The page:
Lobsang Sangay, a 43-year-old Indian-born legal scholar educated at Harvard, was elected prime minister of the Tibetan government in exile after claiming 55% of votes cast by the Tibetan exile diaspora. His victory comes on the heels of the Dalai Lama’s announced departure from political life — a move that marks a new phase in the history of the Tibetan exiles’ struggle with China. Robbie Barnett, director of the Modern Tibetan Studies Program at Columbia University and a noted expert on Tibet and the Tibetan government-in-exile, penned this note for Global Spin on what to expect from Sangay as he takes office in Dharamsala:
The new leader has never led before, either in government or any other organization, so is as an unknown in terms of skills and personality. And despite his imminent retirement from his secular role, the Dalai Lama will remain active in public life and will be the only giant in Tibetan affairs, both inside and outside Tibet.
So in practical terms, the changes that the new prime minister can bring will be relatively small and local. If he achieves even some of these, it will be a significant success, because nothing is easy if one is running a government that no-one officially recognizes, that is under constant attack from China, and which relies on symbolic standing rather than actual authority.
Sangay got into power by being young and speaking of new initiatives, by leveraging the name of his former university in America, and by making promises on the campaign trail. Even if all else fails, his insertion of youth and campaign promises into Tibetan politics is a new and valuable contribution – but now he will need to honor those commitments. That means improving living conditions for those Tibetans living in difficult straits in refugee settlements in India, and making a real difference to much-criticized educational standards in exile schools. He will also need to address the hemorrhaging of the exile community in India caused by the flood of Tibetans like himself who have moved, often illegally, to the US and other western countries. And he will have to inject new energy into the slow-moving exile bureaucracy in India, long hampered by traditional clerical practices and ingrained cautiousness. All of this will take managerial and diplomatic skills which are as yet untested.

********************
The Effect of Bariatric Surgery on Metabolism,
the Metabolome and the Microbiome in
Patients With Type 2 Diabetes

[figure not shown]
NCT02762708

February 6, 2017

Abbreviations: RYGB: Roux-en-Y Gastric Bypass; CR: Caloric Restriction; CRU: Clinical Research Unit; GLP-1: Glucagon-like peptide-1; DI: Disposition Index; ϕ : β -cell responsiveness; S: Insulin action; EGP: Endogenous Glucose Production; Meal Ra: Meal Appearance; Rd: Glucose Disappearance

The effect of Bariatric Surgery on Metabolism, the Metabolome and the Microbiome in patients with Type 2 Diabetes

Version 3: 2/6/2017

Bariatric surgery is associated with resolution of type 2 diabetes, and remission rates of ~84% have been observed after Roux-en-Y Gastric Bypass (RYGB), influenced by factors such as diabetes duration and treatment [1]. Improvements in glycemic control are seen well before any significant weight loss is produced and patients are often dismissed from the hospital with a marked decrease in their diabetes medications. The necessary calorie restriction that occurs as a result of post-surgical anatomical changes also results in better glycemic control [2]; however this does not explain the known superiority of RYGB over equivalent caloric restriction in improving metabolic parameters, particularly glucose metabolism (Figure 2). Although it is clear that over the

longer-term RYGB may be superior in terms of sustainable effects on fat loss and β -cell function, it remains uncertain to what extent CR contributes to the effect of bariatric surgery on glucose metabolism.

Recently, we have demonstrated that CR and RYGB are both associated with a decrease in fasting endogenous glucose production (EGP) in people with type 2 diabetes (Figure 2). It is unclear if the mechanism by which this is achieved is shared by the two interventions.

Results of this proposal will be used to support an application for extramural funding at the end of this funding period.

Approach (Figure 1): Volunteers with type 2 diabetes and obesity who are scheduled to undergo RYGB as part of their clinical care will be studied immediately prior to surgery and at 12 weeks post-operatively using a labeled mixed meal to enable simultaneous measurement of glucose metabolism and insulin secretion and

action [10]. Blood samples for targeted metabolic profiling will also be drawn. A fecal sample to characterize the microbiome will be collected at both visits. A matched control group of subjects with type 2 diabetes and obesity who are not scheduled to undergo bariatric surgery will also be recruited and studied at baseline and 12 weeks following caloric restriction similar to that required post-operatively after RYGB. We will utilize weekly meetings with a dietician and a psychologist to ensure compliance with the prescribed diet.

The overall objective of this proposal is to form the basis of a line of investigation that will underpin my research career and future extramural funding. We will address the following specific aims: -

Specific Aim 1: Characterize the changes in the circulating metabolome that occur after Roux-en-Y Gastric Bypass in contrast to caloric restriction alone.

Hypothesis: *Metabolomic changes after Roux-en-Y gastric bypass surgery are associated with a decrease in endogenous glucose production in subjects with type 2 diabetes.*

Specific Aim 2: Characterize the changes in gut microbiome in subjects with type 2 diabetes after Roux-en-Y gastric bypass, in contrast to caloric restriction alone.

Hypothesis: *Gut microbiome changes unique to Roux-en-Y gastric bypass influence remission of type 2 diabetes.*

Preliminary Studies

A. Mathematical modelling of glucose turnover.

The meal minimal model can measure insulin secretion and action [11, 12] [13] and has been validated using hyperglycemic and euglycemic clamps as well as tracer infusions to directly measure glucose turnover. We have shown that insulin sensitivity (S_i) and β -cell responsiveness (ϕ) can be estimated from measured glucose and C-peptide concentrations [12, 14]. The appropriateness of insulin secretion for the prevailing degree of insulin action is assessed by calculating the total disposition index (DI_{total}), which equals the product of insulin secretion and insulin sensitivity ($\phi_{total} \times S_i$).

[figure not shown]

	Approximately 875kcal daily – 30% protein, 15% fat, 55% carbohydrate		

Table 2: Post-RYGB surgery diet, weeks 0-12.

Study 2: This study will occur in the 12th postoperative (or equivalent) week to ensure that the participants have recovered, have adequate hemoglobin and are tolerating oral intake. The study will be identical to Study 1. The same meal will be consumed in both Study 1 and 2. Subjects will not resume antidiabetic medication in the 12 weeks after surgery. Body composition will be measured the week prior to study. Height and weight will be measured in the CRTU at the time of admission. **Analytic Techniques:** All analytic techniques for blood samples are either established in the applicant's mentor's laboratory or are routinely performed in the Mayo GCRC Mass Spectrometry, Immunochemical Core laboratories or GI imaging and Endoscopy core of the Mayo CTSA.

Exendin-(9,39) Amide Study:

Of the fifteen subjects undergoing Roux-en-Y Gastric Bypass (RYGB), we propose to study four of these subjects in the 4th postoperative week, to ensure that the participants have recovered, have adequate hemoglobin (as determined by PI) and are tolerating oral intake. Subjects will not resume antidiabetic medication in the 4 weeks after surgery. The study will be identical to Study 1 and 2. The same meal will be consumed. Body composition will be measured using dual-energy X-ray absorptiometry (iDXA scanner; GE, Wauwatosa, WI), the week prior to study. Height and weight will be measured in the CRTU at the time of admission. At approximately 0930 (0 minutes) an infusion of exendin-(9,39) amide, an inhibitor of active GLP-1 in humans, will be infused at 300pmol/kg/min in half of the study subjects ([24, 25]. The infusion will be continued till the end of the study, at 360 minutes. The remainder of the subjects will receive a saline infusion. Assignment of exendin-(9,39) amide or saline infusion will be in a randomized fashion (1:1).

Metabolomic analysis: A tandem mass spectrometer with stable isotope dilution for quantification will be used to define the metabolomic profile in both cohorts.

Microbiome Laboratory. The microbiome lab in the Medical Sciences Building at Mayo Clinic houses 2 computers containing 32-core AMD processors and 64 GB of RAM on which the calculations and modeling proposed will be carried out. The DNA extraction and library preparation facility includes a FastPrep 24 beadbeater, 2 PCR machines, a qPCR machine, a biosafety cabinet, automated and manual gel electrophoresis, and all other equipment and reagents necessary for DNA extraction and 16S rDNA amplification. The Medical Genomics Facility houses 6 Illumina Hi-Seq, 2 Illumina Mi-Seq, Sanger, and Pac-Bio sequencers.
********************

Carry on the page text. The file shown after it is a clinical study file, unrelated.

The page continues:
Will he make a difference to the wider Tibetan issue? So far he has said that he will follow the Dalai Lama’s policy of pursuing negotiations with China and seeking only autonomy with the Chinese state – but his support for this is, he says, only because this is “the official policy of the Tibetan Government in Exile”, not because of any personal commitment. And he has already gone beyond existing policy by refusing to discount future Tibetan independence, which he says “one cannot rule out or rule in.” Such tough talk will make negotiations hard (and the Chinese press has already labeled him “a terrorist” because he was a member of a pro-independence exile group two decades ago). In addition, he has never been to Tibet and, like most Tibetans brought up in exile, has not taken it on himself to learn Chinese. But talks with China are extremely hard in any case, since China remains in a hardline phase, and the exile parliament is anyway expected to ask the Dalai Lama to continue to oversee the talks process. In the final analysis, the future of the wider Tibetan issue is determined by Tibetans inside Tibet, rather than by the exiles. So even if the exiles’ new prime minister lives up only to his campaign promises on domestic issues, it’s likely that he’ll be welcomed. And if he doesn’t, his appointment still will have marked a new and robust stage in the development of exile political life.